Tariff impact on steel may be minimal as trade small

2024-05-18 08:49:41China Daily Editor : Li Yan ECNS App Download

The impact of additional tariffs by the United States on the Chinese steel industry is likely to be minimal given the small size of direct trade, said analysts, noting the move is more about political posturing than economic issues.

However, certain industries that are considered large steel consumers, like electric vehicles and port cranes, are also subject to additional tariffs, which might affect China's indirect export of steel to the U.S., they said.

The remarks came after the Joe Biden administration announced on Tuesday additional tariffs on imports of certain products from China, including a more than threefold increase in the Section 301 tariff rate for Chinese steel imports, which will be 25 percent from this year.

The China Iron and Steel Association said on Thursday that China's exports of steel products to the U.S. account for a very small proportion of its total steel exports, and the amount of steel imported by the U.S. from China is also a fraction of its total steel imports.

It said the impact of the U.S. additional tariffs on the Chinese steel industry will be limited.

China accounted for less than 1 percent of U.S. steel imports in the first two months of 2024, and the U.S. accounted for just 0.8 percent of Chinese steel exports, said a recent report from S%26P Global, an energy and commodities market analysis provider.

The report said given the upcoming U.S. presidential elections in November, the timing suggests the additional tariffs are a political move rather than purely economically driven.

"China's steel exports to the U.S. have been on a downtrend in recent years. In 2023, China's steel exports to the U.S. totaled only 815,000 metric tons, while in the same year, China's total exports of steel were as high as 95 million tons," said Ge Xin, deputy director of the Lange Steel Information Research Center.

Zhou Mi, a senior researcher at the Chinese Academy of International Trade and Economic Cooperation, said the impact of additional tariffs is unlikely to be significant given the already significant range of tariffs imposed on Chinese steel.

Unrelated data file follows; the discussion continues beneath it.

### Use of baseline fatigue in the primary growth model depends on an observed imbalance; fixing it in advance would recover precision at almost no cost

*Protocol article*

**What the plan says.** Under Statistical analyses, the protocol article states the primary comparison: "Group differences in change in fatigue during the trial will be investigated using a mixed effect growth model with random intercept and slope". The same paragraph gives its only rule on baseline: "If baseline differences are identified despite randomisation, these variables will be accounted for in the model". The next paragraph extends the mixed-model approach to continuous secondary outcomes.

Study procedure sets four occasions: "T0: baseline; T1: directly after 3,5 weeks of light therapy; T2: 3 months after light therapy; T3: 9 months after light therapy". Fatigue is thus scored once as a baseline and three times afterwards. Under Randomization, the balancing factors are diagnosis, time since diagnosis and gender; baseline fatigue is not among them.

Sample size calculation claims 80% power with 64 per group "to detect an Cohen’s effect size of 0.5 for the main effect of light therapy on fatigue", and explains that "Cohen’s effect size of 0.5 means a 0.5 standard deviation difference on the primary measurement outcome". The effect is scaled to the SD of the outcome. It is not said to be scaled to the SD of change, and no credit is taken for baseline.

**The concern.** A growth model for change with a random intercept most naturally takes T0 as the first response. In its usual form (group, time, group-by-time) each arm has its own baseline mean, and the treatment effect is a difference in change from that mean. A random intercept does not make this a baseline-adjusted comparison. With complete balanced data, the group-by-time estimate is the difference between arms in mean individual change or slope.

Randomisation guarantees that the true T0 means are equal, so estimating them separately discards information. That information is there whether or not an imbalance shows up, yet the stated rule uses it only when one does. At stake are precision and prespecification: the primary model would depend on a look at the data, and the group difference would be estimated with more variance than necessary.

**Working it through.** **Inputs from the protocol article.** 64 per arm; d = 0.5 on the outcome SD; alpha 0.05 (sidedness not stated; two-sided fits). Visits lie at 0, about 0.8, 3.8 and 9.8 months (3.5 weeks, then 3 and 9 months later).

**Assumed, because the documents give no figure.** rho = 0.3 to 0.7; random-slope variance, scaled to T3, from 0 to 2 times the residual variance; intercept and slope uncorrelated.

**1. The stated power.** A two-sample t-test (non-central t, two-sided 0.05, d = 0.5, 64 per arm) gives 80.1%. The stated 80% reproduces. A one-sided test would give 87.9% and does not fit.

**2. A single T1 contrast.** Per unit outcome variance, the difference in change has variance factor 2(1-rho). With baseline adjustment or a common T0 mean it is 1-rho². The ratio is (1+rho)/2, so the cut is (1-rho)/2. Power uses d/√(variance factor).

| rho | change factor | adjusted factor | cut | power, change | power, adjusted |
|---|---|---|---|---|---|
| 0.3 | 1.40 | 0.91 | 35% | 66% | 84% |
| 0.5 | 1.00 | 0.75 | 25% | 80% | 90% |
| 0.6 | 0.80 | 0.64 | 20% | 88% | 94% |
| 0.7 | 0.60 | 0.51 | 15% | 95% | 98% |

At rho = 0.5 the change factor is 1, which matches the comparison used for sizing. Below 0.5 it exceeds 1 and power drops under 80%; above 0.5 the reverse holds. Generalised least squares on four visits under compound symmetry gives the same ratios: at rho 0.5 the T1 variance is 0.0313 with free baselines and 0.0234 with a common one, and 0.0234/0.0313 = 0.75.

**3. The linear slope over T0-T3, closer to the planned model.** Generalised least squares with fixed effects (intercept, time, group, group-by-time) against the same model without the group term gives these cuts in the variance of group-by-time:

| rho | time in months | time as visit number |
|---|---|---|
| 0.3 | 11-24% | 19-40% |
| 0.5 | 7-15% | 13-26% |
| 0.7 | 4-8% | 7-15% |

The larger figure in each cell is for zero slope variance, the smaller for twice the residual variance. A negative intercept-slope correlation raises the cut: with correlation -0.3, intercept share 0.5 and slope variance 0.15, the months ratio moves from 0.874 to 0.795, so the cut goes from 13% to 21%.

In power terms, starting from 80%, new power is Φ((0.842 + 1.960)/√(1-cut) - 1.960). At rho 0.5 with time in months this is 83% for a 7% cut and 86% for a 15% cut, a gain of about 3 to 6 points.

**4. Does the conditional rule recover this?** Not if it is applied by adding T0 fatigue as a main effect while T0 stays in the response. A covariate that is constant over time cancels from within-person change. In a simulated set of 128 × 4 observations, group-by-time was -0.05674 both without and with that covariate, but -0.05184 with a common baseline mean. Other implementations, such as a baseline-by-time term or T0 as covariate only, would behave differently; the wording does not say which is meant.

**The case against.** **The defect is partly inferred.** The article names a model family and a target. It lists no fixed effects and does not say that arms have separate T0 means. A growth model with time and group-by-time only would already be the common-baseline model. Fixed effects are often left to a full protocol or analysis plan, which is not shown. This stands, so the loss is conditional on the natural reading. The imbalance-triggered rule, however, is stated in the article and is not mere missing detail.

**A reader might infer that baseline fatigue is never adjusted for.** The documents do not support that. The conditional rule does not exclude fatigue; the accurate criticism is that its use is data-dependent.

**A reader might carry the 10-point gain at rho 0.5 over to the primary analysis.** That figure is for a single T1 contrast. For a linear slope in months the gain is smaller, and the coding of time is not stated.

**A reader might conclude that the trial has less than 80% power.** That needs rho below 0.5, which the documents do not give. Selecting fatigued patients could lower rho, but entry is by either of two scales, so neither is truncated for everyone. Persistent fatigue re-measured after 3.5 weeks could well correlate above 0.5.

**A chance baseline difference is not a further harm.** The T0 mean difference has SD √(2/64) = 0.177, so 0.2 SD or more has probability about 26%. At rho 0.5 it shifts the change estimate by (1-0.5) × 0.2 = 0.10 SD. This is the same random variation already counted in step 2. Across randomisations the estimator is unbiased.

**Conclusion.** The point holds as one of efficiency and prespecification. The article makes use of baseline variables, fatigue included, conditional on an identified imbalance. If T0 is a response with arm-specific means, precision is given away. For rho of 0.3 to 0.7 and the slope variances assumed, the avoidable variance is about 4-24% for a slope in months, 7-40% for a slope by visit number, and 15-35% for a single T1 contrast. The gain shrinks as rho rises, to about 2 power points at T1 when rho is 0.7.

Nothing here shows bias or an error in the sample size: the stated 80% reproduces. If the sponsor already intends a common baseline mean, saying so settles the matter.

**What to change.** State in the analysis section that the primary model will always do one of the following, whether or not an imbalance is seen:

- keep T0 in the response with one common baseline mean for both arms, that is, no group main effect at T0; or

"Many steel companies have already considered the risks of additional tariffs from the U.S. when venturing abroad. Direct steel exports to the U.S. have been shrinking in the past years, and Chinese steelmakers are diversifying their export markets," Zhou said.

Lin Boqiang, head of the China Institute for Studies in Energy Policy at Xiamen University, said:"The United States has been imposing tariffs on Chinese products. However, most of this burden will be passed on to U.S. consumers. And Chinese companies have other options for exporting and building factories, such as India and Mexico."

The U.S.' finished steel import market share was around 21 percent in 2023, data from the American Iron and Steel Institute showed. Canada, Mexico and Brazil were the main sources of U.S. steel imports last year.

"However, attention should be paid to the indirect impact of this move. The products subject to the additional tariffs this time also include electric vehicles and port cranes. These are also large steel users. It may affect the scale of indirect export of steel products," Lin said.

The CISA said the World Trade Organization has long ruled that the Section 301 tariffs violated WTO rules. Instead of correcting this, the U.S. has further increased tariffs. The non-market behavior of the U.S. has distorted the global steel trade order, which is detrimental to the healthy development of the global steel industry.

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